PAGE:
Half-Life is a game developed in the late 1990s by Valve Software, a development team whose members include ex-Microsoft employees as well as Doom level-scene veterans. The game uses the original Quake engine, with the addition of coloured lighting, some simple reflection and translucency effects, and a heavily rewritten software renderer (which allows the game to be run at a playable framerate on pretty much any modern PC).

The sound engine is also greatly enhanced, and includes excellent and convincing positional audio and doppler effects. They most immediately apparent enhancements however are the convincing enemy AI and the liberal sprinkling of in-engine scripted sequences which are triggered as you enter new areas. The Doom mindset is apparent as well, with the first few areas of the game having a resolutely single-storey layout. There are a wide range of realistic weapons, and the by now de rigeur rock-solid networking code.

All these great features brought together in one place led to Half-Life having possibly the most active and ambitious mod community of any FPS. Mods such as Team Fortress and Counter-Strike totally reinvent the game for net play, and more recently the mod Gunman Chronicles has been expanded into a fully-fledged commercial game.

In the single player game, you play Gordon Freeman, a research scientist working in a secret government lab with strange alien materials. Very early on, disaster strikes and you have to fend off alien attackers and the US military. The plot, as it is, was raved about at the games release, but is in fact fairly humdrum, rigidly linear and doesn't make a huge amount of sense. No matter though, as it serves its purpose admirably.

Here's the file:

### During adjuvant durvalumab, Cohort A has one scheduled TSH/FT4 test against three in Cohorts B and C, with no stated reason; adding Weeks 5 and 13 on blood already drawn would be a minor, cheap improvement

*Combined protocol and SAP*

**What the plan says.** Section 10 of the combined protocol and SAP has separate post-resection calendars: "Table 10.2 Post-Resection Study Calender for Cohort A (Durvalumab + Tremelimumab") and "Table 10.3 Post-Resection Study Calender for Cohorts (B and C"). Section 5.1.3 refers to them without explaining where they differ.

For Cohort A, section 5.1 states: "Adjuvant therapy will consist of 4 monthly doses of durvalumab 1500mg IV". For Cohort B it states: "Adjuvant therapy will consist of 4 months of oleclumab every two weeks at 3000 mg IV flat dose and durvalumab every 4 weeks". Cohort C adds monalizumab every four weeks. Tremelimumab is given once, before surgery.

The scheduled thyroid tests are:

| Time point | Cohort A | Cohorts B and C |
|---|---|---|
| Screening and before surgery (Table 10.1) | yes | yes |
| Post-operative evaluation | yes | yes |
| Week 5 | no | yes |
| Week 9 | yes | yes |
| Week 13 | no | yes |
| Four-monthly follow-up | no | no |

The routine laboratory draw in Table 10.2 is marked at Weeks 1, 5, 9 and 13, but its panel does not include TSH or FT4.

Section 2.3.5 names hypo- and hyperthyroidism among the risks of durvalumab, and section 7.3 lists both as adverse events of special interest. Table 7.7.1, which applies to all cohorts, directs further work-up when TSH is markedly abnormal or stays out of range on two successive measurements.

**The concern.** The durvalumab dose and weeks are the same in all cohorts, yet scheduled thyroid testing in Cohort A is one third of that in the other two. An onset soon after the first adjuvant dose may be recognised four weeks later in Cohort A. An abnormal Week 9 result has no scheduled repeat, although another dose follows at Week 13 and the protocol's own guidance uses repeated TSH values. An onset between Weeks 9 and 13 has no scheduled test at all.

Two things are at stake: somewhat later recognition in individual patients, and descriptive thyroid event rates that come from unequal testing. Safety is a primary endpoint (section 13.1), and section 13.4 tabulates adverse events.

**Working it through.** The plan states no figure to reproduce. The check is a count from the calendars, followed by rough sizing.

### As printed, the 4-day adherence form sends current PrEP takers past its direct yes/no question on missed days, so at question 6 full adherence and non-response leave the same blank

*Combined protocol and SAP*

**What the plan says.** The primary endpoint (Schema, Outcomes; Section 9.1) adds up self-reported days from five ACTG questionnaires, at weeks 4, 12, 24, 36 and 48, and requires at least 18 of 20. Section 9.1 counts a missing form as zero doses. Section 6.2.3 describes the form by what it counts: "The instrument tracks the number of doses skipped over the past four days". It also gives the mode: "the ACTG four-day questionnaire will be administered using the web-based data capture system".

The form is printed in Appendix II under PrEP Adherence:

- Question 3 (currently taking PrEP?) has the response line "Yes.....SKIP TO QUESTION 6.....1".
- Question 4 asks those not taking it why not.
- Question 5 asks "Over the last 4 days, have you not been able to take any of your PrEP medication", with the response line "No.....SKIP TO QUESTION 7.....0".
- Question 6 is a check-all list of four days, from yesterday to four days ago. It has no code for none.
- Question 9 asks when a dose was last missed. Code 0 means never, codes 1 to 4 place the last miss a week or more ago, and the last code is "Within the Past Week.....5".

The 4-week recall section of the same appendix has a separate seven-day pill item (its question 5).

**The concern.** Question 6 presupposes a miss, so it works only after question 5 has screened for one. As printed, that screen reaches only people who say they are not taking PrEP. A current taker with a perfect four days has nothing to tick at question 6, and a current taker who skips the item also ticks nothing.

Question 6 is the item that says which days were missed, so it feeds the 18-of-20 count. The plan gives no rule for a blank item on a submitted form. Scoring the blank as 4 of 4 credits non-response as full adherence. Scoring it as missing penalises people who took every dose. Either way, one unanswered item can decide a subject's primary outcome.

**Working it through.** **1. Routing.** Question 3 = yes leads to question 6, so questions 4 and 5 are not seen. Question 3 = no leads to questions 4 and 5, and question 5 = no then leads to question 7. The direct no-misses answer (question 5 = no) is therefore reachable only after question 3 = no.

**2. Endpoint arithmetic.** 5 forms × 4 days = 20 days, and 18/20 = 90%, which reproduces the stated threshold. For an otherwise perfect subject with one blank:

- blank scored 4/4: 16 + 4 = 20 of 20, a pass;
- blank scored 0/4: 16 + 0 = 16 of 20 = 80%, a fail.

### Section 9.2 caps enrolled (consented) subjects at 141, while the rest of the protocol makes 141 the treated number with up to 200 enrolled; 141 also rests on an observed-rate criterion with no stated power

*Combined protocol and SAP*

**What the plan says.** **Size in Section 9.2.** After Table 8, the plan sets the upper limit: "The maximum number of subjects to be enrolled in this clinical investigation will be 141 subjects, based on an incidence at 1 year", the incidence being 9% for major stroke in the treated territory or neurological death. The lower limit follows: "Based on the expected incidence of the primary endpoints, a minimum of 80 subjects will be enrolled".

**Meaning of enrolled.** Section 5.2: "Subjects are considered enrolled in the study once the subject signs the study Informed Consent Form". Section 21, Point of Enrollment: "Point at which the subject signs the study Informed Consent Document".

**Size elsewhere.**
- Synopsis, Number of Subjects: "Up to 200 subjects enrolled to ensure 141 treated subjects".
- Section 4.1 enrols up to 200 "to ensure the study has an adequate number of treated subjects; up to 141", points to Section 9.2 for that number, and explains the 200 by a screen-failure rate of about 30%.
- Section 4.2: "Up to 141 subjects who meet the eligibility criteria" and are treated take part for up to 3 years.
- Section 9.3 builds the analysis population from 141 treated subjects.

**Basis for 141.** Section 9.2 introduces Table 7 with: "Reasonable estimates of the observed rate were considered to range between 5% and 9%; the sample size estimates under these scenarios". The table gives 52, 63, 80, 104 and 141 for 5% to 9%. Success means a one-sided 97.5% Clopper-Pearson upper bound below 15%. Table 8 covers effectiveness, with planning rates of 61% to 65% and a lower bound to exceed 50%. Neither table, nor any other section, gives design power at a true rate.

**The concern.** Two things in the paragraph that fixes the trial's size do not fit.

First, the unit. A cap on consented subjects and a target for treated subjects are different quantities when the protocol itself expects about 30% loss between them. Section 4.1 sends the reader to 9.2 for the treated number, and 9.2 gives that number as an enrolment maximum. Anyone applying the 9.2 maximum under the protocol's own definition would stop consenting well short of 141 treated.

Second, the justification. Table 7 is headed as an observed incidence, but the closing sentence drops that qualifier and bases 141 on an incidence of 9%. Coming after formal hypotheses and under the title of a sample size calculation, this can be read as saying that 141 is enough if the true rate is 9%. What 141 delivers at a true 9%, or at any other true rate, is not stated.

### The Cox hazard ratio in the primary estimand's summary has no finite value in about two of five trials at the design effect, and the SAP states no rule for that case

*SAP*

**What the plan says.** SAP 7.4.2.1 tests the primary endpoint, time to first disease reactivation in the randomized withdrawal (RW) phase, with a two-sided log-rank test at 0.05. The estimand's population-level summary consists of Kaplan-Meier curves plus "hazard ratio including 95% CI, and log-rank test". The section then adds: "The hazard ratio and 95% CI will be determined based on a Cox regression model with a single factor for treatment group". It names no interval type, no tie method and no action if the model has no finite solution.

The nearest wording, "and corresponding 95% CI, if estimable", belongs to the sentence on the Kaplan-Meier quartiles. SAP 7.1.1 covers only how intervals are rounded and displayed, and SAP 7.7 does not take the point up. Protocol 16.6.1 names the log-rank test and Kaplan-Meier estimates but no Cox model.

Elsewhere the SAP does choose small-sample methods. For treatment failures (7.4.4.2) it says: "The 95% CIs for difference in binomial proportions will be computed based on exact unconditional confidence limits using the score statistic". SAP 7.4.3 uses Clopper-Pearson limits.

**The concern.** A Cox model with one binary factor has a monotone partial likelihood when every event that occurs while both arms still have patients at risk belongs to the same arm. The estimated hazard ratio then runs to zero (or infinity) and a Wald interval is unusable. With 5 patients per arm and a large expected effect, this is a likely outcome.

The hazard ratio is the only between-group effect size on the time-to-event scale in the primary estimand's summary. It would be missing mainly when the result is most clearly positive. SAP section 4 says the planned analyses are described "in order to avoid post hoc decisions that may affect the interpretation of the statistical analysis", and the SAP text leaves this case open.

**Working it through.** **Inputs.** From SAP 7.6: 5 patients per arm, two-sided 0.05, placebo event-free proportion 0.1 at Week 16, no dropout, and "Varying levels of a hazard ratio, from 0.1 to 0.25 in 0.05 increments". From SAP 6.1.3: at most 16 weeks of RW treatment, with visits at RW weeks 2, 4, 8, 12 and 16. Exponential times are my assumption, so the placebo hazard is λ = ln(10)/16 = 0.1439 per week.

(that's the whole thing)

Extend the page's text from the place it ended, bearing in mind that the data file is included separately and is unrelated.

HL is one of the best games of the 1990s, and reinvented the stagnating FPS genre. By combining great technology with professionalism and the good points of console and PC action games, Valve created a benchmark title.

/msg fondue But surely Half-Life used the Quake 2 engine...

As I'm tired of answering this, here is the answer as listed on the unofficial Half-Life FAQ (http://www.netdoor.com/half-life/downloads/HLFAQ.html#2.1.10)
Valve originally licensed the source for Quake from id Software and they began working on that code around October of 1996. Between that time and the time they finished Half-Life in October of 1998, they modified/removed/created something like 70% of the code.
Note: That's the Quake 1 source/engine. Nearly all the new modelling, animation, lighting and sound (and what-have-you) subsystems, in software and hardware rendering modes, were done by Valve. Purists would take this to mean that you can license an engine to get a good game, but you must build upon it to make a great one.

The constant time period required for the disintegration of half of the atoms in a sample of some specific radioactive substance. The half-life of cobalt-60, for example, is 5.3 years. Thus, after that interval of time, a sample originally containing 8 grams of cobalt-60 would contain only 4 grams of cobalt-60 and would emit only half as much radiation. After another interval of 5.3 years, the sample would contain only 2 grams of cobalt-60. Neither the volume nor the mass of the original sample visibly decreases, however, because the unstable cobalt-60 nuclei decay into stable nickel-60 nuclei, which remain with the still-undecayed cobalt-60. This term also applies to the decay of excited atoms by the emission of light

Symbol: T½
See also: radioactivity, alpha decay, beta decay, gamma decay, mean life

Aside from being the amount of time it takes a radioactive sample to transmute, it should also be noted that in quantum physics there are special rules for half-lives of singular atomic samples. After the given half-life, there is a 50% chance that the atomic sample has decayed completely, but there is no way to tell until the sample is checked. Until then, it is assumed that the atom is superposed, or rather in between existence and decay. If one were to hook up a device witch detects radiation emissions to some cyanide and thow the whole mess in a box with a cat, one could get something very interesting.